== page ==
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The Apple Tree

Kristin Chenoweth, Brian d'Arcy James, and Marc Kudisch exhibit sky-high star quality in the Roundabout Theatre Company's revival of this three-part musical. logo
Brian d'Arcy James and Kristin Chenoweth
in The Apple Tree
(© Joan Marcus)
A frequent term for the kind of sky-high star quality that Kristin Chenoweth, Brian d'Arcy James, and Marc Kudisch exhibit profusely in The Apple Tree is "je ne sais quoi." You could also simply call it "charm," although that word is equally difficult to define with any specificity. No matter how you quantify whatever this triumvirate has, they clearly have it by the sleighful in the Roundabout Theatre Company's revival of the Sheldon Harnick-Jerry Bock three-part musical, which is being seen on Broadway for the first time since its 1966 bow.

When people talk about a "dream cast," this is what they mean: three of the best contemporary musical comedy performers going at their colorful assignments with all talents waving. Furthermore, when they're handed the kind of first-rate material they're handed here, the results are -- to crib from one of the utterly seductive Harnick-Bock songs -- diversified, curious, fascinating, bountiful, beautiful. I defy any of you to watch this trio at play and not keep an ear-to-ear grin on your face.

Chenoweth -- the only one of the players to have appeared in director Gary Griffin's staging of the show at City Center Encores! in 2004 -- merely has to walk out on a stage to have hearts figuratively flung at her. She's long since added her name to the list of Broadway adorables that include Marilyn Miller, Adele Astaire and Bernadette Peters.

Here, she first appears when rolled out on a grassy berm and wearing a white mini-dress that costumer Jess Goldstein has decided will suggest nudity. That's only appropriate since Chenoweth is playing Eve in the adaptation of Mark Twain's comic pieces, "Eve's Diary" and "Adam's Diary," elided here as "The Diary of Adam and Eve." (Jerome Coopersmith is credited with additional book material.) Her blonde hair flowing and her pint-sized body primed for action, Chenoweth instantly conveys the blend of innocence and sophistication the piece requires. At a time when the wink is no longer a popular facet of flirtation, Chenoweth's performance as Eve is like a series of winks.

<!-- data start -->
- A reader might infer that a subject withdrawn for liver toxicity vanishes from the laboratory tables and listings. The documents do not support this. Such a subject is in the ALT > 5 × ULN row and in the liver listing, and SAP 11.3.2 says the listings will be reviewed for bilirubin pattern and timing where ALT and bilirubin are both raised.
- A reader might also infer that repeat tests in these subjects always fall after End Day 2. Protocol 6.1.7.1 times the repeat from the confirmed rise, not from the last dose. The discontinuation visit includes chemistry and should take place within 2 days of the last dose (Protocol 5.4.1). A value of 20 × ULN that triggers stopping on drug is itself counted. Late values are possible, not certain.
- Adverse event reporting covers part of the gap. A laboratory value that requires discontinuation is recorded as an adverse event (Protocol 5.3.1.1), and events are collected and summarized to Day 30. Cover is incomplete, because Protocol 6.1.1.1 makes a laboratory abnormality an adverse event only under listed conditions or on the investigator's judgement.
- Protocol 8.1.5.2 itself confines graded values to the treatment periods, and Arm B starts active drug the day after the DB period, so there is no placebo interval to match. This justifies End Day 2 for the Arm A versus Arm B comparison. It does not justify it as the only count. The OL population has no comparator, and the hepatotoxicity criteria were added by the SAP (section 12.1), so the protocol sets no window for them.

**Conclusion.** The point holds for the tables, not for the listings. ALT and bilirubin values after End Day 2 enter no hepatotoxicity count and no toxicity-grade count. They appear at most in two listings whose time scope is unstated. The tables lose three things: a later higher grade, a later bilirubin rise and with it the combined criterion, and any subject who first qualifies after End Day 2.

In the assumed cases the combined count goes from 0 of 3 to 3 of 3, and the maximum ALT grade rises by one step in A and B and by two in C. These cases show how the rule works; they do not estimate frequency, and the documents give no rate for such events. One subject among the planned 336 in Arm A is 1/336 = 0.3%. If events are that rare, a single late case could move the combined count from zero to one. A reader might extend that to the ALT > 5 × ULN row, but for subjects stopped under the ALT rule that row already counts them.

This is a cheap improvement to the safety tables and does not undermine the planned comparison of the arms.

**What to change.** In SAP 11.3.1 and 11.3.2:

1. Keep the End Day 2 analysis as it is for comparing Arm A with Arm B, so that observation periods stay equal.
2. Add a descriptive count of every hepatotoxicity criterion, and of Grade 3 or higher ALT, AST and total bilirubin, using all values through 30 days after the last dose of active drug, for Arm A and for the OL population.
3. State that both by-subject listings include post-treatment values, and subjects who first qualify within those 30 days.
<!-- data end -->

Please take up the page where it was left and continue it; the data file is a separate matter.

She extends those winks through the second and third pieces as the hotsy-totsy Princess Barbara (emphasis on the second syllable) in the musicalized take on Frank R. Stockton's classic cliffhanger "The Lady or the Tiger?" and as chimney sweep Ella, who turns into a Marilyn Monroe-like movie star for a few hours every night in the adaptation of Jules Feiffer's "Passionella." The wiles Chenoweth works in all three pieces as she sings in her crystalline soprano leave the audience in all-defenses-surrendered awe.

There's one thing Chenoweth doesn't do, which is put the two men flanking her in the shade -- and that's not just because designer Donald Holder keeps his lighting shining brightly on them. Both d'Arcy James and Kudisch have glorious voices; more important, they also both have the manly grace and self-deprecation that actors such as Cary Grant and Robert Preston had to spare, but isn't a common commodity in today's musical leading men.

The dark and brooding d'Arcy James is hilarious as Adam, with steam coming out of his ear at Eve's intellectual superiority; he's flamboyant as Captain Sanjar, who has to make the daunting lady-or-tiger decision; and he's a swaggering Flip to Chenoweth's va-voom Passionella. Kudos also to Kudisch, who always has the marvelous ability to look as if he just galloped in on a bronco wearing chaps only slightly too tight for him. He appears briefly in Eden as a snakeskin-jacketed snake, and he's suave and tough while seamlessly narrating the other two Apple Tree branches.

When The Apple Tree bowed on Broadway 40 years ago -- with Barbara Harris, Alan Alda, and Larry Blyden in the leads -- the run was barely over a year, in part due to Harris' frequent absences and eventual departure. But another factor may have been that audiences weren't as prepared then as they may be now for a package of short tuners. If so, it was their loss. "The Diary of Adam and Eve," with its cornucopia of lovely melodies and its ultimately touching humor, is a perfect piece of writing that is to be cherished. "The Lady or the Tiger?" and "Passionella" are amusing spoofs that keep the good cheer going in a Carol Burnett-sketch way, especially as directed by Griffin and choreographed by Andy Blankenbuehler on John Lee Beatty's ultra-economical, mostly-ladders set.

A final word about charm: It's not necessarily a commodity that's greatly valued in musicals today, though as an entertainment plus it's never to be sneezed at. So do yourself a favor and fall under The Apple Tree's considerable charms.

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